Now it’s easy to misinterpret St. John’s passage on pruning and cutting and burning as one of criticism, discipline and judgment. But having known vinedressers personally, I have grown to understand the vinedresser’s perspective on their work.  This is an act of faith and promise.

My friends, the vinedresser knows what the future branch can become and the fruit that it can bear. Jesus said these words to his disciples on the night he was betrayed, because he knew what was going to happen to him and to his disciples. They would be cut down by his crucifixion, but he was assuring them that this was not a senseless purging and cutting.  His crucifixion would allow them to thrive and even flourish.  They might be cast out from the community and driven from the synagogue for abiding in him and his word, but they would survive.  Such pruning was not a punishment for failing God, but it was intended to foster a more abundant fruitful life.

Of course, we all experience winters in of life where God’s “pruning” challenges our ways and beliefs. Perhaps it feels like you’ve been cut down by tragedies great or small, or perhaps you been cut down by disappointment and despair, you’ve been cut down by circumstances beyond your control and you feel you have been left to wither and be discarded.  And yet there is a promise in Jesus’ word, “If you abide in me, I will abide in you.”  Yes, it is Jesus’ assurance that no matter what happens to you, and  no matter how life appears to you right now, God will bring all things to a good end.  That is not to say that everything happens for a reason.  Rather, it is Jesus’ promise that no matter what happens, God will work all things for good, for those who abide in him.

It was a common phrase among pastors and youth workers in the rural Minnesota of my youth. “Bloom where you’re planted.”  You and I could learn something from that old adage.  God has planted you, cultivated you and pruned you to be fruitful.  He knows the power of the resurrection and new life.  But how often do you overlook where you have been planted and what you have been created to be?  In those awkward moments when you feel that your faith is struggling, you may need to ask yourself simply, Am I truly connected to the vine or not?   Are the people around me the best people to support my purpose?  Do the structures around me allow me to thrive?   Is there anything that needs to shift, begin or end so that I can abide in Christ and he in me?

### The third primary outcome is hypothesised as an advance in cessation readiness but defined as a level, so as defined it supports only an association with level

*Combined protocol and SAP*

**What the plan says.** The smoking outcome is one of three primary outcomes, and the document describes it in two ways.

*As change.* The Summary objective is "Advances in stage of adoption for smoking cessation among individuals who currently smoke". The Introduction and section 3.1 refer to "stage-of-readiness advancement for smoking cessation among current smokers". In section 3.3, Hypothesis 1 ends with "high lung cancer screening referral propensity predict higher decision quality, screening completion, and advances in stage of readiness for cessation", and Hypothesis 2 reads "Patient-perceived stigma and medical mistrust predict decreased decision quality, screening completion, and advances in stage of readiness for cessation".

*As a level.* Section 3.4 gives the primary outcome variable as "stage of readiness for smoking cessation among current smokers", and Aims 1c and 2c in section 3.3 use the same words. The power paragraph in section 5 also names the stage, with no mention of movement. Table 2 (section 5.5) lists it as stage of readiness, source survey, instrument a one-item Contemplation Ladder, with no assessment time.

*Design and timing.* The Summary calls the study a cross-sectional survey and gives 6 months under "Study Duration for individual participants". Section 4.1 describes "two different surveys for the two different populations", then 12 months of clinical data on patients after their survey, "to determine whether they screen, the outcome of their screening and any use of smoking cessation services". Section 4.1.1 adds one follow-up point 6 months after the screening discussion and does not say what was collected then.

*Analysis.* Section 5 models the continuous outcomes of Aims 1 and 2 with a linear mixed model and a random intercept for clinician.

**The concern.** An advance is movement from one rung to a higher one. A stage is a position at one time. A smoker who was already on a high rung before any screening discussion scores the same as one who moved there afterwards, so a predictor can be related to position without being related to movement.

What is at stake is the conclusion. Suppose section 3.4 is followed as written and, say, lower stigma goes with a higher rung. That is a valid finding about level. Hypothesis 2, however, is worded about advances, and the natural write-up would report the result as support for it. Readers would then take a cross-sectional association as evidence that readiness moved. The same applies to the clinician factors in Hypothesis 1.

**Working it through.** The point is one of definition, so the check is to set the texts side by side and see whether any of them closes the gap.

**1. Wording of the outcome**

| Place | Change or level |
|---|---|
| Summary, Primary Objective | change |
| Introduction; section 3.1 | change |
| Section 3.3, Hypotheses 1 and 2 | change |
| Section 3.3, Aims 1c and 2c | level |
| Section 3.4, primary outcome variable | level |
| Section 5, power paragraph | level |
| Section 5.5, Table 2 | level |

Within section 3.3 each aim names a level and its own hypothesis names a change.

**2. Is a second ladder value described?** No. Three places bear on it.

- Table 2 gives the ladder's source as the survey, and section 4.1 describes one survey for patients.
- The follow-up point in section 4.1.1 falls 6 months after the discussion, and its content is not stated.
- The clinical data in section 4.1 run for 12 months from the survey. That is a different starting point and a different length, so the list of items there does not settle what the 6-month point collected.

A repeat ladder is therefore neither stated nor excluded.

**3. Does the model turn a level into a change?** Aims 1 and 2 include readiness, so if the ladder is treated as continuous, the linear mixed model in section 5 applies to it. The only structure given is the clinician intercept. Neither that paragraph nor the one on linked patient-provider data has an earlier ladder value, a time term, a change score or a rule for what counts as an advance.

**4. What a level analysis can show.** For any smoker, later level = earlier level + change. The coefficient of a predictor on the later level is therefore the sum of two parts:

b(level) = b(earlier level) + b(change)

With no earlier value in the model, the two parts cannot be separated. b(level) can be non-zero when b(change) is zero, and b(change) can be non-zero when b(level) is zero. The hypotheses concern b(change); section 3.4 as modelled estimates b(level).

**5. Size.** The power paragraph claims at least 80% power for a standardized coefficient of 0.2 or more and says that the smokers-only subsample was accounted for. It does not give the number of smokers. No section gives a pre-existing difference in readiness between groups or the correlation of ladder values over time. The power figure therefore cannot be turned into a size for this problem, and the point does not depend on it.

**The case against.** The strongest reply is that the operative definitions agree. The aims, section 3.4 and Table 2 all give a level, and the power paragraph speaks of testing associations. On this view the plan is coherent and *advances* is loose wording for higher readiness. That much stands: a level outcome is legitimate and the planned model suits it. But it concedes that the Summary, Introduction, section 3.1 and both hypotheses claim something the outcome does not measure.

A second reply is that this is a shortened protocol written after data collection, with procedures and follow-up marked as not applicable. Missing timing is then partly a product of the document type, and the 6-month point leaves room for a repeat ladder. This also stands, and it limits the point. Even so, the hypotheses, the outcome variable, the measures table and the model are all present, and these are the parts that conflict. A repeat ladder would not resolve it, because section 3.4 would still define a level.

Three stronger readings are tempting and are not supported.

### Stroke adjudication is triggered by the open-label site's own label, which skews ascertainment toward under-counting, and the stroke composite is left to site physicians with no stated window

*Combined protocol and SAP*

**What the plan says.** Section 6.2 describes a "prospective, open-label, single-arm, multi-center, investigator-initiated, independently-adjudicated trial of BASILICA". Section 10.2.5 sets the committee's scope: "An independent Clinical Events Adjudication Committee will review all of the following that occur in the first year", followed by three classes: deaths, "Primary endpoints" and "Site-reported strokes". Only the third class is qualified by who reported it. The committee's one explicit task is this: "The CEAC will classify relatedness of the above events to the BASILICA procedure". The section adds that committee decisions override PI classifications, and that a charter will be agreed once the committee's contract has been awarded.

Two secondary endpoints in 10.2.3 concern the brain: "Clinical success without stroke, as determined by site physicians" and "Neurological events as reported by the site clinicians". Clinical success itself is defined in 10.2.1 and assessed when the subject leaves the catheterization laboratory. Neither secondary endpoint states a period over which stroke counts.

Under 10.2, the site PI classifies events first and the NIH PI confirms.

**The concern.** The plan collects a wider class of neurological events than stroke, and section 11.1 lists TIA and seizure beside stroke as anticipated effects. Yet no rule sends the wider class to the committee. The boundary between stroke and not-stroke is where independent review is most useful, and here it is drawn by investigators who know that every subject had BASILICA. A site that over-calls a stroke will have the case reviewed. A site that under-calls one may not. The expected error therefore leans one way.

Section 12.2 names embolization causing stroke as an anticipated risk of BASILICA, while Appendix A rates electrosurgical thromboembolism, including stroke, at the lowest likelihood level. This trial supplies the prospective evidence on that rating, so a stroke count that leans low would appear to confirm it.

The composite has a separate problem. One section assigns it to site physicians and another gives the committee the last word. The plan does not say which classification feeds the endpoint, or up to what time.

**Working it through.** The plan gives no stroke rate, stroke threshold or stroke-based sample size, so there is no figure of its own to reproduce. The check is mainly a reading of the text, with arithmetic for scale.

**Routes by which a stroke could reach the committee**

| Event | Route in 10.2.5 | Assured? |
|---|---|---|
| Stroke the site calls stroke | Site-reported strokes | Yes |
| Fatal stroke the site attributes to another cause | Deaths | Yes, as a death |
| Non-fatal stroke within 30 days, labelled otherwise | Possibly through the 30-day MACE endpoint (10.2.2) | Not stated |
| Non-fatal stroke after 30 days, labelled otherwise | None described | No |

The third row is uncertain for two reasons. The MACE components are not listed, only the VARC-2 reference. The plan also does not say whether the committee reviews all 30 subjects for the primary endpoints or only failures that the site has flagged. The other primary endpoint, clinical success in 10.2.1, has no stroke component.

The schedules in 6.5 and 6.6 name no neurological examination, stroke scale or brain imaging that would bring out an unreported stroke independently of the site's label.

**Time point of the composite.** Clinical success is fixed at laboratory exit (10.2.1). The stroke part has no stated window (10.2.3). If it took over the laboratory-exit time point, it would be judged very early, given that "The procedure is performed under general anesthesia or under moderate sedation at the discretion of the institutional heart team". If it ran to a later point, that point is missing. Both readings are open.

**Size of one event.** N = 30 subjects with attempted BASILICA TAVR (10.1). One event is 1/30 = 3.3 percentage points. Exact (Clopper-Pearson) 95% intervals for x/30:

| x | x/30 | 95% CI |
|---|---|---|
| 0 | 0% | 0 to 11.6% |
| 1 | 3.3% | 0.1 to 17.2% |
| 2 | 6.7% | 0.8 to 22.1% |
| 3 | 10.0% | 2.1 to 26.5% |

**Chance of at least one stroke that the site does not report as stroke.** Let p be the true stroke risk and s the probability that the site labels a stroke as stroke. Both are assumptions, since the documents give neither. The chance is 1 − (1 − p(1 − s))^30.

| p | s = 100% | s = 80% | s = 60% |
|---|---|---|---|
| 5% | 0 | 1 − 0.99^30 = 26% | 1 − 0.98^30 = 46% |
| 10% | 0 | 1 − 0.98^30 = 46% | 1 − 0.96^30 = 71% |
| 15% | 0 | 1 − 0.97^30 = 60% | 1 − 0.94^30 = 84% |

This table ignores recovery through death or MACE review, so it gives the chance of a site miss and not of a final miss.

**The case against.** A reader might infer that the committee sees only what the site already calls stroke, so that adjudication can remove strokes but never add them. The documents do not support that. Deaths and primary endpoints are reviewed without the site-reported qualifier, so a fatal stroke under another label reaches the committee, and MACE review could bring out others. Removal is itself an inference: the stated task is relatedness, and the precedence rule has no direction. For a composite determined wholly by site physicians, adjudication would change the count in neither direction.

Why is that question so important you may ask?  It’s an interesting observation, but the wood of vine itself doesn’t produce fruit.  The branches connected to the vine produce the grape..  In this way, Jesus, the true vine is actually placing the joy and wonder of the harvest on you, his friends and disciples.  You are the branches and you will produce the fruit.  Yes, wherever you are planted, you will make all the difference.

There is a wonderful line spoken by the young Indian hotel owner in the movie the “Best Exotic Marigold Hotel” that is worth repeating.  Life was not falling into place for a particular senior guest as she had hoped, and so the young owner said innocently and prophetically, “Everything will be all right in the end… if it’s not all right then it’s not yet the end.”

My friends, Christ is the true vine and you are the branches.  Do not be impatient- especially if you are still wandering through the long winter of life.  Abide in him, in his word, in his teaching, even in the dormant time of pruning, and when you are wondering whether there will ever be fruitful days again, or what God’s purpose is for you and your life,  be assured that the best is yet to come.  “Yes, in Jesus’ hands, every thing will be all right in the end… and if it’s not all right, then it’s not yet the end.”  Amen.

May the peace of God which passes all understanding keep you hearts and minds in Christ Jesus.  Amen.